IMGP0228I was inspired to start writing this entry on a quite rainy February morning. Even if the Pacific Northwest is not known for heavy, sudden rains (think monsoons, Hawaii or Florida) we still have a lot of wet weather. Add to that encounters with wet brush and more moisture generated internally from physical activity and you understand our challenge of staying dry.

Because our typical weather is cool to cooler, wet weather solutions like shorts and dry clothes at the end of the day don’t really work. We must stay warm as well as dry. Since I want to reduce trail weight, I look for a balance between marginally dry, lightweight rain gear and wonderfully dry, but overweight items. Continue reading

Packs

Old school

Old school

Your pack is another of the “big three” weight reduction items . I was using a relatively new Gregory Z55 internal frame pack. It had joined a collection of previously used packs including a framed hatch back pack, an older internal frame pack and even a woven cedar pack basket. 55 liters is a good volume for me and the Gregory pack weighed in at 3 lbs. 3 oz. I used it in Iceland with a 45 lb. trip starting weight. It worked well. In heavy rain, I did use a sil-nylon pack cover to keep things dryer.

Options for pack choices open up when you seriously commit to shave load weight . With growing sewing skills, I elected to make a Ray Way 2,800 cu. in. pack kit. This pack has a 45 liter main bag volume, plus an extension collar that provides at least another 10 liters. In addition there are mesh pockets on the sides. It weighs, as finished, a shocking 12 oz. Continue reading

Beyond the bag

P1010117-001I sleep cold. I have always needed sleeping bags rated at least 15 degrees colder than the conditions I expect. Once I made that adjustment, I have logged a lot nights in a variety of bags with a variety of fills. My current approach focuses on staying just as warm while carrying less weight.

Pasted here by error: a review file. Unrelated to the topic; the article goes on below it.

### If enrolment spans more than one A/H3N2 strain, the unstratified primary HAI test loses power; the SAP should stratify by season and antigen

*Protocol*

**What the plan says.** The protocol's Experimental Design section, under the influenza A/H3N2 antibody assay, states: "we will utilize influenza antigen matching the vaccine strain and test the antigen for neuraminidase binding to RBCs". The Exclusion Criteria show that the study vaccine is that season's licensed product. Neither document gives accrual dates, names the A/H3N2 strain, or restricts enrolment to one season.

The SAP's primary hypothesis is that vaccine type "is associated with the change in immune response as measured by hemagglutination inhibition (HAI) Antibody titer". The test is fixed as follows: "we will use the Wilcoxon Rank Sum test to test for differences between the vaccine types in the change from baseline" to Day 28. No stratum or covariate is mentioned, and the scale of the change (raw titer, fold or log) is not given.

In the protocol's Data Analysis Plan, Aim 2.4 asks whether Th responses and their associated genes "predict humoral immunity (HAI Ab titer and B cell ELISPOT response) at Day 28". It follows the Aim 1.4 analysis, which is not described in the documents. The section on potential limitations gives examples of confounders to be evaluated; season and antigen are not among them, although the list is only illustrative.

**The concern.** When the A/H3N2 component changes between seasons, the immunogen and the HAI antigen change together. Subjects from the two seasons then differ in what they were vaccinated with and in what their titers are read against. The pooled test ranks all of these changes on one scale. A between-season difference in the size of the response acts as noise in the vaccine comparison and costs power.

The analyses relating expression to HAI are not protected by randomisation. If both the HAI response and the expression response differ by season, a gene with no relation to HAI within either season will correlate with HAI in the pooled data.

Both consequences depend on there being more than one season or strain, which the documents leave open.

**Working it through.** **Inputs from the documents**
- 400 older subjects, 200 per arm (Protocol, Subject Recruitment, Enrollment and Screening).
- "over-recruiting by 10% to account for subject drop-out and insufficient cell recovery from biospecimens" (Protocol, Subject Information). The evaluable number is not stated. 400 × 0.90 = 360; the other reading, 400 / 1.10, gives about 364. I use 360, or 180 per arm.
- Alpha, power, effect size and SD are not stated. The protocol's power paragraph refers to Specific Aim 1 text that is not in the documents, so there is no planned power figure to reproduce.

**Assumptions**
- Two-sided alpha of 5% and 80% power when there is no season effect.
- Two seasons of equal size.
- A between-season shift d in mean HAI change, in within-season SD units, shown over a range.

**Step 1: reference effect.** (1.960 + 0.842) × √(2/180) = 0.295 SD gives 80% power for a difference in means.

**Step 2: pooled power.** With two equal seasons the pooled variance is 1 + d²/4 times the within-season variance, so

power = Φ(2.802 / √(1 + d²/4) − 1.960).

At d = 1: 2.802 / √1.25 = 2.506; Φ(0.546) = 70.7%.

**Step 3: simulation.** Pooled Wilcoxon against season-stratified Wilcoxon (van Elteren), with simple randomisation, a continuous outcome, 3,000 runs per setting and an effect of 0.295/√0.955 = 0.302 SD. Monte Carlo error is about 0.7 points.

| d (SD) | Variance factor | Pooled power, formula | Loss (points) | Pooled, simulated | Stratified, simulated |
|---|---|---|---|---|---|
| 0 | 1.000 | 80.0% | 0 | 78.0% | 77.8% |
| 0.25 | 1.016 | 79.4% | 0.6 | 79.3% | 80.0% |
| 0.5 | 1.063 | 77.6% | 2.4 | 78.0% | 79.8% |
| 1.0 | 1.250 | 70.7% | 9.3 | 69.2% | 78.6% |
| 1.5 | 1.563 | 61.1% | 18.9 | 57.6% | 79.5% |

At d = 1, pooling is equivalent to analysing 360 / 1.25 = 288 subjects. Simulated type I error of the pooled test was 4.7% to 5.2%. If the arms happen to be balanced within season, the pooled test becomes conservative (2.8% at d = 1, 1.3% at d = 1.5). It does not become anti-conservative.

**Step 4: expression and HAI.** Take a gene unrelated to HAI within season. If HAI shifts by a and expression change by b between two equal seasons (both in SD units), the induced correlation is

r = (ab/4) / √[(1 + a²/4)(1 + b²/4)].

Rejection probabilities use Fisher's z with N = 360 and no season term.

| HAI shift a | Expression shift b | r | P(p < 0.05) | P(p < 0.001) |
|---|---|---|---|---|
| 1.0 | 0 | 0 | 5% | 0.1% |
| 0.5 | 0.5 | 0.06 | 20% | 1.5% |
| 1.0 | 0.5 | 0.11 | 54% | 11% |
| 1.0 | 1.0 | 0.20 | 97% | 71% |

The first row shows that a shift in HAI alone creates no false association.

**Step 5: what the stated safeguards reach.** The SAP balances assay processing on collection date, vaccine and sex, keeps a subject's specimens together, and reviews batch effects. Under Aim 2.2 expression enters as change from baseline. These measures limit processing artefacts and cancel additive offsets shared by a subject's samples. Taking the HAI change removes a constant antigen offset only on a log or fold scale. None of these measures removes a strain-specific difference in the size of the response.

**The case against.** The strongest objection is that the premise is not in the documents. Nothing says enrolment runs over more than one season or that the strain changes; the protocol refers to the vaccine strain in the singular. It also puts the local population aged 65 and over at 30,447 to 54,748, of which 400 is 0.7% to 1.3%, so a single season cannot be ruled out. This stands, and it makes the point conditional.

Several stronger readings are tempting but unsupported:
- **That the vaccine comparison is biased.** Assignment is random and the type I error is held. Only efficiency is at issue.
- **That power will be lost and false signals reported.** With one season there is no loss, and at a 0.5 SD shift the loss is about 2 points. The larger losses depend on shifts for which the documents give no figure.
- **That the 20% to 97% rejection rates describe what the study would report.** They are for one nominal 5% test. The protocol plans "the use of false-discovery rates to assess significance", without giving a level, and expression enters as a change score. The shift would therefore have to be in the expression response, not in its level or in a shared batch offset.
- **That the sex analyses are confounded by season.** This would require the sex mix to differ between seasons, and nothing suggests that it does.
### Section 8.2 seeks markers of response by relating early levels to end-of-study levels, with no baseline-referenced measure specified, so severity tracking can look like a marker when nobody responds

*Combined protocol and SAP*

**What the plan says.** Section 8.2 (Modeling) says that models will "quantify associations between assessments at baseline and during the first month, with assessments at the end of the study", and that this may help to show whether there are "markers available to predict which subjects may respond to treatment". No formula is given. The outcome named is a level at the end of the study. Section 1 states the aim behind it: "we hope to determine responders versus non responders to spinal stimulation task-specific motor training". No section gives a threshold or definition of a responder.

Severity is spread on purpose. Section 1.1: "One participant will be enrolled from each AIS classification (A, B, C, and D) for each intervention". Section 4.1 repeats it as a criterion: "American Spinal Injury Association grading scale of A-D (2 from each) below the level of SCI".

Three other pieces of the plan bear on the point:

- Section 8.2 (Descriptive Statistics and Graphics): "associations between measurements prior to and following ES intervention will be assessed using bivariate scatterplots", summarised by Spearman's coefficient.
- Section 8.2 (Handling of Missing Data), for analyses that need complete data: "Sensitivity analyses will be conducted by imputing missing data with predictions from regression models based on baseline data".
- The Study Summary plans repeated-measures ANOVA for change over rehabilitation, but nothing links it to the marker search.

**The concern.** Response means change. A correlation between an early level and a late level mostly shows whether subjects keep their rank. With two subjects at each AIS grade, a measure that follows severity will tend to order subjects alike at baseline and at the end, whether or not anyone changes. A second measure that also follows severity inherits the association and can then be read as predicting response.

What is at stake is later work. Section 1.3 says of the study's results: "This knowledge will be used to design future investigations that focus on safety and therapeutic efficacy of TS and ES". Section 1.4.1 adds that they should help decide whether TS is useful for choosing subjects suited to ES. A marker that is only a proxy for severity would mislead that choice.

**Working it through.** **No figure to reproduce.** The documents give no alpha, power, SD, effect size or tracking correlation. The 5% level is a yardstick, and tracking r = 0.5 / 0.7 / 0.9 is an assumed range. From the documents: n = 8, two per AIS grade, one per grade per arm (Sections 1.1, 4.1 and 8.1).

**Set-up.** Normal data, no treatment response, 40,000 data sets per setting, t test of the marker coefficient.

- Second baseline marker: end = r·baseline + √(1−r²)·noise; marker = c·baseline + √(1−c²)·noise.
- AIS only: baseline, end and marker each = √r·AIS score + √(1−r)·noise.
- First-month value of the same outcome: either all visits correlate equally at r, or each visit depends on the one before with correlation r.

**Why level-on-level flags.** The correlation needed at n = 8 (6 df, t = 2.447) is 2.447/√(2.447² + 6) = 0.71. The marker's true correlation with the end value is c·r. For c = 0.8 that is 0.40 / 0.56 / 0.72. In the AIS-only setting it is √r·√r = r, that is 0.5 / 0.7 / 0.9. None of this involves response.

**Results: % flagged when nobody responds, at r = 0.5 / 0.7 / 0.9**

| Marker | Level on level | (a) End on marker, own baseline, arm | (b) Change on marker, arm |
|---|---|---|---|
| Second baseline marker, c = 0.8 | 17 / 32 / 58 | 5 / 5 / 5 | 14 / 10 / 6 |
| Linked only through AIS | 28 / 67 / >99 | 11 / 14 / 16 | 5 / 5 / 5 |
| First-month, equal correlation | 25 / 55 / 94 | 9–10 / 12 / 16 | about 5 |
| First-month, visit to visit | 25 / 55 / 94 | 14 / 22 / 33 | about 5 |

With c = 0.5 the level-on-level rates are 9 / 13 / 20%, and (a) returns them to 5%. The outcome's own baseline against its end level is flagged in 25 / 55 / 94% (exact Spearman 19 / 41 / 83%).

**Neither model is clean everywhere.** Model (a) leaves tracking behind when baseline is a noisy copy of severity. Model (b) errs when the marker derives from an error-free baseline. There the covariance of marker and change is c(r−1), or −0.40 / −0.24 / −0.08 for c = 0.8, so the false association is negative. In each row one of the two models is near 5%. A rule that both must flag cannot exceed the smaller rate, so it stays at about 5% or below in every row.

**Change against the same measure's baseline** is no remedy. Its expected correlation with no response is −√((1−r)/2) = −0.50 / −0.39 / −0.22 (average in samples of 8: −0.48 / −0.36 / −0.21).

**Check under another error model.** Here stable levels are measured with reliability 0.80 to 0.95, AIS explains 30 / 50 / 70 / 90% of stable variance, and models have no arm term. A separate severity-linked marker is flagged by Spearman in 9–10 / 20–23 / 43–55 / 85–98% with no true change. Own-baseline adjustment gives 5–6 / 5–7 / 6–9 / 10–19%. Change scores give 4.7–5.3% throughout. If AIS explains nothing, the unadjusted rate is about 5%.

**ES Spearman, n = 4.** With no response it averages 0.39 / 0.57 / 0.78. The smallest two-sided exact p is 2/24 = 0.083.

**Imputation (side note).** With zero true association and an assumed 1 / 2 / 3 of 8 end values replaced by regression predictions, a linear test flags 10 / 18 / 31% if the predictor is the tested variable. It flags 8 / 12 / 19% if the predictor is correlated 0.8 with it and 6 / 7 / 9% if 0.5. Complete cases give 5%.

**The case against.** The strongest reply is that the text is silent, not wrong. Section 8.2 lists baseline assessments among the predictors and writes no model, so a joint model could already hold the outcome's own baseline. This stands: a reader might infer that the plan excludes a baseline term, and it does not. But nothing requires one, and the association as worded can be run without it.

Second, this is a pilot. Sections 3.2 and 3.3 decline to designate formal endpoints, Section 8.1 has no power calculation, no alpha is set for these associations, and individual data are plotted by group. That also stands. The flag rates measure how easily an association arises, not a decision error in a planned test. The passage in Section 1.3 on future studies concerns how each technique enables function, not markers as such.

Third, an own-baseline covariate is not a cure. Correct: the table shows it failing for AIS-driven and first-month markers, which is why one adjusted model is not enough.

Sleeping equipment is one of the “big three” in moving to lightweight backpacking. So I looked for a lighter solution, and decided to try a quilt. Continue reading

Making a comfort light cooking fly

Ray Jardine is certainly one of the great evangelists for tarp tents. His designs are well thought out and usually feature “beaks”, dropped overhangs to provide rain protection. There are additionally many variations to pitching a rectangular tarp resulting in different shapes. I felt the need to mess around with some of these ideas.

Comfort light cooking fly

Recalling trying to cook between rain showers on a soggy outing, I decided to see what a light weight cooking shelter might look like. I wanted it to pitch with a single support, either a long stick or even a tree. I wanted to incorporate a Jardine type beak. And of course it needed to be light weight. The experiment also gave me the chance to practice creating something with sil-nylon without a full pattern. Continue reading

Tent Evolution

Big Agnes Seedhouse SL1Tent design and fabric technology have come along way from the waxed canvas pup tents of my boyhood. This entry shares my approach to and experience with “comfort light” shelters. There are many choices of very light solo and two person tents from major suppliers and a lot of cottage manufacturers. The lines blur when tents start to become only shelters, like tarps or even modified rain ponchos. Beyond that there are bivy sacks. Three tents that I have used in recent seasons illustrate a range of tent choices as well as my search for the illusive “great balance” between weight, function and cost.

I travel in a part of the world where rain and bugs happen. I like to have my stuff inside in these conditions and so prefer tents to bivy type solutions. Mountain tents, built to withstand really high winds and snow seem too heavy for general use. I have gravitated to solutions that are enhanced tarp tents, either modified or sewn from materials and a pattern. Continue reading